Thousands of animals are found in Tallahassee neighborhoods every year. Next, they are placed in the city’s Animal Service Center, hoping that this critical step will aid them in finding a new home.
However, Tallahassee animal shelter officials say they need help increasing adoption rates and to limit the number of animals euthanized every month.
According to Tallahassee shelter statistics, in 2019, at least 23.4 percent of these sheltered animals were euthanized. Although this rate is lower than what it has been in the past, the Tallahassee Animal Services director, Erika Leckington, hopes that this frequency will decrease with the help of people in the community.
“We are always looking to improve because we are looking to decrease the number of animals coming in by helping people provide more resources for their animals so that they can take responsible care of them,” she said.
About 4,929 cats, dogs and other animals enter the kennel every year. The annual goal for the shelter is to decrease the intake of animals and find homes and healthy environments for the pets they already have. The shelter is making adjustments in efforts to decrease these rates. The HART program is just one way they plan to cut these numbers in half.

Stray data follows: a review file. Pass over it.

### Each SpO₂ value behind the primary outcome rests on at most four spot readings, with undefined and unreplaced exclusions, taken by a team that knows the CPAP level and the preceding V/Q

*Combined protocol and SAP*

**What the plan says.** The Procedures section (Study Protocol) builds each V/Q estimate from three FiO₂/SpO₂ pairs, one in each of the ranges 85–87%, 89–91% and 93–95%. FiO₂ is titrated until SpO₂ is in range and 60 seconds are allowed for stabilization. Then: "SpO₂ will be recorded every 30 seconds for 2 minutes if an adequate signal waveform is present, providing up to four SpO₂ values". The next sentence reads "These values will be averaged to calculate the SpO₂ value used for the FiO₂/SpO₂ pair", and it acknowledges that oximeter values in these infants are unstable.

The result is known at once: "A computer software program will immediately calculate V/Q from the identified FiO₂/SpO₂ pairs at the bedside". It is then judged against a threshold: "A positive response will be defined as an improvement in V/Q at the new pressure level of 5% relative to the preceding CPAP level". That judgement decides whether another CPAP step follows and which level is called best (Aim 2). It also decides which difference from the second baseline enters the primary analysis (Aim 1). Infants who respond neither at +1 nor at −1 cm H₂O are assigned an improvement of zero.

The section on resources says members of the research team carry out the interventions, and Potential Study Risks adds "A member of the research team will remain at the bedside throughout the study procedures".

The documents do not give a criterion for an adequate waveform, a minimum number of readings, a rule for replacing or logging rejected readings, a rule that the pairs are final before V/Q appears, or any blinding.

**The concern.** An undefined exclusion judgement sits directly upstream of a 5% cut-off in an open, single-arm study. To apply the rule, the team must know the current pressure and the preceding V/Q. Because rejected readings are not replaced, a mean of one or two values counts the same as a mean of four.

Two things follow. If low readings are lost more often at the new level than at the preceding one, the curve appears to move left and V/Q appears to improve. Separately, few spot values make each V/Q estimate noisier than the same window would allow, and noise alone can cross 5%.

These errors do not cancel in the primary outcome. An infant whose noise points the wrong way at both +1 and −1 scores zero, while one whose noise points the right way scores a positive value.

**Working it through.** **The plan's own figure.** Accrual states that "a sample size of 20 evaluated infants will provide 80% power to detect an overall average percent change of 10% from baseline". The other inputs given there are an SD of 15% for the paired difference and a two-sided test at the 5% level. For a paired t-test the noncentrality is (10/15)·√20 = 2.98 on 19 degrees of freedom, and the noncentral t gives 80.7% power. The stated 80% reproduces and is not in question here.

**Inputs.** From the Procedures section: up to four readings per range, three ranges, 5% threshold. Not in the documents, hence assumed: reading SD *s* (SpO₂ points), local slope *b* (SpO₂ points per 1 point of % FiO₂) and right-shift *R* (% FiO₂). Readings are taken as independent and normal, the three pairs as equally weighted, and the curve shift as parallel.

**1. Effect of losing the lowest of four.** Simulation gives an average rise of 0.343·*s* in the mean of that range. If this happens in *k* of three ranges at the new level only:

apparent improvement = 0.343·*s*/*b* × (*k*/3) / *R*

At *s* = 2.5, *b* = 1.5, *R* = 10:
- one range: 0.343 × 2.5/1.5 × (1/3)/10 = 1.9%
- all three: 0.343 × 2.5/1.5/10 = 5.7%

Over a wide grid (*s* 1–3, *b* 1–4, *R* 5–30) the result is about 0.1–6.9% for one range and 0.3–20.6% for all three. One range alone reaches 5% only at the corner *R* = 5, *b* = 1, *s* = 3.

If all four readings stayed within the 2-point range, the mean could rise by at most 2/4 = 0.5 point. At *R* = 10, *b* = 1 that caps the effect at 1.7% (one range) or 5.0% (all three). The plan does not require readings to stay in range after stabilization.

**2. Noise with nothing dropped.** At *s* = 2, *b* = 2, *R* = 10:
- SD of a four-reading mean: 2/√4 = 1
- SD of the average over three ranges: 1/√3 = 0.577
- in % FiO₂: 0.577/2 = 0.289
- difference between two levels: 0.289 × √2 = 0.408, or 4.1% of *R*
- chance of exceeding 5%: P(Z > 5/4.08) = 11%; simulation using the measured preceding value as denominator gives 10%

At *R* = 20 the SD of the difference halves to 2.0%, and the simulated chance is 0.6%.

“We always want to be the last resort for any animal in the community; 2019 was our best year ever because we were able to save over 78 percent of the animals that came to us, “ Leckington said.
The HART program aims to neurter dogs back to health through heartworm assistance and rehabilitation training. This will allow people more variety when picking a new furry friend for their family because fewer of the caged dogs at the shelter will have health concerns.
Thomas Muffley, a local dog rescuer, says that pets don’t deserve to be locked up. If you visit the shelter, he said, you might get lucky and find a cool friend, just like Max, his beloved pup.
“You can go spend an afternoon. Take your kids with you, go to the shelter,” Muffley said. “Take the dogs for a walk and get them out of that environment they’re caged up in.”
Leckington says that there are many ways for pet owners and the rest of the community to get involved in lowering the number of intakes. By taking a few measures of precaution, the city will be able to rescue fewer animals and house more of them instead.
“Spaying and neutering your animals, making sure they report it as lost as soon as it does go missing; making sure that your animal is microchipped and obviously helping us out to reunite animals as well,” she said.
Visit the Tallahassee Animal Shelter or its website to find out how you can help.